In 2006, Vanessa Ferrari got gold at worlds. If Nastia Liukin and Chellsie Memmel were competing, do you think Vanessa would still win?
I think it would’ve been much harder for Vanessa to win, but I can’t say “yes, they absolutely would have won” because it’s impossible to say how they would’ve competed on that day. Chellsie beat her by a little over two tenths in qualifications, and Nastia was capable of higher scores than Chellsie based on the routines she had at nationals that summer, so yeah, if they were both competing and had good days as well as Vanessa having a good day, they probably could’ve come out on top. But again, it’s impossible to say for sure what would’ve happened.
Why does men’s NCAA use elite scoring but women’s use the perfect 10?
Men’s NCAA is connected to elite, because many elite competitors are still in college competing for NCAA teams, and the NCAA season coincides with the elite season for several meets (like Winter Cup). Since MAG NCAA and elite are more closely intertwined, they keep scoring the same at both levels, and actually MAG J.O. scoring also uses elite rather than the perfect 10. For women, elite is super separate from both J.O. and NCAA. J.O. and NCAA are seen as more intertwined, so they keep scoring consistent from one to the next. With MAG, you can think of it as J.O. leading to NCAA leading to elite for most gymnasts, but for WAG it’s more like J.O. leads to NCAA, and elite is an entirely separate branch.
I think some people would like to bring elite scoring to the NCAA and even J.O. levels, but since NCAA is so popular among fans, many NCAA coaches see the elite scoring system as a turn-off for what has become a very fan-friendly event. They think it’s more important to keep fans interested than to make scoring systems uniform across the different levels, which makes sense, especially since in NCAA, perfection is emphasized over difficulty and fans like to see the best routines get the top possible score. It definitely wouldn’t be as exciting for fans to get super excited about a routine and then be like “13.3???” Like, what does that MEAN?
So yeah, the reasoning for keeping the perfect 10 for NCAA (and thus J.O.) is less about the sport and more about symbolism if that makes sense. I’m kind of torn between the two, because I love the whole symbolic 10 but I also hate that there’s no way to differentiate a good routine from a great routine in NCAA. That’s more an issue with the deduction system than with the perfect 10 system, though.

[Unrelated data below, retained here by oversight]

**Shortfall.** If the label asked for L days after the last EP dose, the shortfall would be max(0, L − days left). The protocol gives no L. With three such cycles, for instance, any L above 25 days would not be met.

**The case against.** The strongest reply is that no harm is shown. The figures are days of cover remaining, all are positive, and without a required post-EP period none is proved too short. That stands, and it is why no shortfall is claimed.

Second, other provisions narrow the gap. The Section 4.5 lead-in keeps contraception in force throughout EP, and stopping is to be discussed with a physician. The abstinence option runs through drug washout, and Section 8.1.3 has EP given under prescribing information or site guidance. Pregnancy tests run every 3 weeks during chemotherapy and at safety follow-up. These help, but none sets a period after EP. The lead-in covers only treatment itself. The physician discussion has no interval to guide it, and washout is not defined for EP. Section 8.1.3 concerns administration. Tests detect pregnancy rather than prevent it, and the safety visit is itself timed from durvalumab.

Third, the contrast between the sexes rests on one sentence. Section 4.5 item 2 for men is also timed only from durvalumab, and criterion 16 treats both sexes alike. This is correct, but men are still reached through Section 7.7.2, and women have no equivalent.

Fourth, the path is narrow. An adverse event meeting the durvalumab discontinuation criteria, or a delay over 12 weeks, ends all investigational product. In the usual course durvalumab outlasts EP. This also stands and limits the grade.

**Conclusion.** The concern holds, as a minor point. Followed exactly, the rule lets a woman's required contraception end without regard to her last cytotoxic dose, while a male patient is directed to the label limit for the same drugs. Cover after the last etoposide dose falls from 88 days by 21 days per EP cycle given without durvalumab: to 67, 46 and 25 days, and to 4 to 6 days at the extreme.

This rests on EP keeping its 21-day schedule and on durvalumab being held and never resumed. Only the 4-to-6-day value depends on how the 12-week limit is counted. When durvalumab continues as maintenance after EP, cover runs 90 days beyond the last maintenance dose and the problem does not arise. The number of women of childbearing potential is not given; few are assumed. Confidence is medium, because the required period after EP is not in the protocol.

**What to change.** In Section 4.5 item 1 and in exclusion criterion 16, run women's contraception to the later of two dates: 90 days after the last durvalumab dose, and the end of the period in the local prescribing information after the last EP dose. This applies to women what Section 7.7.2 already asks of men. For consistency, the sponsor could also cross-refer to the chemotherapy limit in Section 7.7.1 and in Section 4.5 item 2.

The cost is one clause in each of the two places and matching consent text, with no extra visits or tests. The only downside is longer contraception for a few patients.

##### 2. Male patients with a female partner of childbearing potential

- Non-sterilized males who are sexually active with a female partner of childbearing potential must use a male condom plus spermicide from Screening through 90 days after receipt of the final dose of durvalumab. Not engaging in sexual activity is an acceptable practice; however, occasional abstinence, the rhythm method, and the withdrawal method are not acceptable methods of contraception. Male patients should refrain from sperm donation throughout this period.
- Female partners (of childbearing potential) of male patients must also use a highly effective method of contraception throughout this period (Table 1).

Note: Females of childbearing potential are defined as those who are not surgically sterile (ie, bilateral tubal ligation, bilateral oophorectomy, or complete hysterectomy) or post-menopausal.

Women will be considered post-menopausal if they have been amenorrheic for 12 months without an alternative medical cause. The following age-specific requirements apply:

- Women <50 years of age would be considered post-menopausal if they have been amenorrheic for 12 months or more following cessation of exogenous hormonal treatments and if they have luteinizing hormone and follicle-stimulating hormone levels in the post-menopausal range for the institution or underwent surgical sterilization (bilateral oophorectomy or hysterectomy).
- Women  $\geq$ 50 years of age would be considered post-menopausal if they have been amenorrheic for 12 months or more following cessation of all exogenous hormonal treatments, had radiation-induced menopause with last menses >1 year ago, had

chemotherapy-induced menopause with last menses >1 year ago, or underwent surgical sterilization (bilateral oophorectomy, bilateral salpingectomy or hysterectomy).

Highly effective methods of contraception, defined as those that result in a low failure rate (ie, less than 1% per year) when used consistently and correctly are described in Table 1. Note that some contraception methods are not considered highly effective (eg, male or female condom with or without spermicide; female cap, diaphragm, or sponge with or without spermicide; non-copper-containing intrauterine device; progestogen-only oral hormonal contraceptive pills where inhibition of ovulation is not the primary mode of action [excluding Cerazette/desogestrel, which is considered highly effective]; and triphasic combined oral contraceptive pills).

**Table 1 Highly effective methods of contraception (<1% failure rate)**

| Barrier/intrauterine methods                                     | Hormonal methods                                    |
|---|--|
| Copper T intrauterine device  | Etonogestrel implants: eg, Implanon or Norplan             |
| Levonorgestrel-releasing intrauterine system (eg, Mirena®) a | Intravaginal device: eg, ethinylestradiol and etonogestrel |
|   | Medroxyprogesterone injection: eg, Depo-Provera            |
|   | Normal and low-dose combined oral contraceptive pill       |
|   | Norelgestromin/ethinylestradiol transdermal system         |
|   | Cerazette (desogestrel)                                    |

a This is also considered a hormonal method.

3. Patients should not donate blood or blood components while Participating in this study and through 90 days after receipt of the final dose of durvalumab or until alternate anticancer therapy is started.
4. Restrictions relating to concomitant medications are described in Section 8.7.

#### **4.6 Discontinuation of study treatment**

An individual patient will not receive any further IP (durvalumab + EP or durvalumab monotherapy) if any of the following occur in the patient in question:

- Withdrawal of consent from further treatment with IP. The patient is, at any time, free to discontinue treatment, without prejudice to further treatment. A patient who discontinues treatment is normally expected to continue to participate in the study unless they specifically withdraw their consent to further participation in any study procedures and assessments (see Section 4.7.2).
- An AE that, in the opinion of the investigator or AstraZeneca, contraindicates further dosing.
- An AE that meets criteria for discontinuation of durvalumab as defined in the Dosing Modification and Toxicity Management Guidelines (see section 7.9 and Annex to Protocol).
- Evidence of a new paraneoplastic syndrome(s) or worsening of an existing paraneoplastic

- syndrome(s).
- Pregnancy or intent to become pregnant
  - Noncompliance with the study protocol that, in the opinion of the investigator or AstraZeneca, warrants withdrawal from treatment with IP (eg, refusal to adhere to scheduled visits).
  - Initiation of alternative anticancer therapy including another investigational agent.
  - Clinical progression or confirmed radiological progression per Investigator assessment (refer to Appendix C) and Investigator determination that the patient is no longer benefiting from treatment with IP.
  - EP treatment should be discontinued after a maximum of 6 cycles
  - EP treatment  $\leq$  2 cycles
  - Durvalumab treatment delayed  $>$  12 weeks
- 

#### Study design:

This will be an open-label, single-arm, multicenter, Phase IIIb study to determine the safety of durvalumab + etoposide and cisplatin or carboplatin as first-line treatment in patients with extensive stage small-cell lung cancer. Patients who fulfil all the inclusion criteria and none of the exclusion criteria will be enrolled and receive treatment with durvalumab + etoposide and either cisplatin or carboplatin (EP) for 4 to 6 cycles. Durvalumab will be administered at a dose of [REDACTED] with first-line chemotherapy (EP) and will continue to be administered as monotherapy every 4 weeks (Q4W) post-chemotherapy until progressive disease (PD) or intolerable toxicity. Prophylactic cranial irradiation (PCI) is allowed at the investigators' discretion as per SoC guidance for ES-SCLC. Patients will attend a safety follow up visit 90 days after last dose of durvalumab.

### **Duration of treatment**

Is NCAA a U.S.-only thing?
Yes, for any sports, though many other countries do have sports and similar governing bodies for sports at the college level. For gymnastics, Japan’s university system is fantastic. They have a couple hundred gymnasts competing at the college level, which is intertwined with their elite program, and helps create a solid amount of depth within the country’s elite program. Two of the country’s top elite gymnasts, Mai Murakami and Asuka Teramoto, are both on their college’s gymnastics teams, and so they represent their schools at student championship meets and compete at Universiade while simultaneously representing Japan at major international meets.
Recently there have been lots of Tkachev variations from a toe-on, clear hip, or stalder entry. Is it possible to perform Jaeger variations from a Weiler kip or Endo?
You can’t really swing down from a Weiler kip directly into a Jaeger, because the moment where the release happens is different from where the moment the release happens in a Tkachev, but you do see more intricate skills connected to Jaegers even if they can’t exactly do these connecting skills as entry skills. For example, many of the Chinese will do a Healy or Ling and then swing down into a Jaeger, and I’ve seen an Endo full to Jaeger, Endo to Jaeger, Weiler kip to Jaeger, etc
Why don’t more American gymnasts do piked Jaegers and Tkachevs?
I think plenty of them do piked versions of skills? There were many juniors this year doing piked Jaegers on bars, and just looking through my live blog of senior U.S. Classics from this summer, ten girls did piked Jaegers. As for the piked Tkachev, quite a few girls do them and many of their variations, like the Church and Downie.
What would the D score be for Nastia Liukin’s routine in Stick It?
She did a toe shoot, inbar half to Ono to Endo half to stalder to layout Gienger, Pak, toe shoot, and double layout. In the current code, she’d get a 2.0 CR, a skill value of 3.0 (EEDDDCCB), and a CV of 0.1 for a total of 5.1. Sounds low, but for a movie routine, seriously, that’s much higher than many go for!
Why would Larisa Iordache throw a double double in 2015, but not in worlds qualifications when she had the potential to qualify to what would’ve been her and Romania’s only event final?
She had just come back from injury a month before worlds after having missed nine months. Considering she had all of the trouble she had in qualifications at worlds, including on floor, it wouldn’t have been the smartest decision to throw a double double. Also, Romania started on floor in that qualification round. It’s not like Larisa knew before she even competed a single event that she was going to have mistakes on most of her events and miss out on event finals on beam, or that her teammates would also miss finals.
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Article by Lauren Hopkins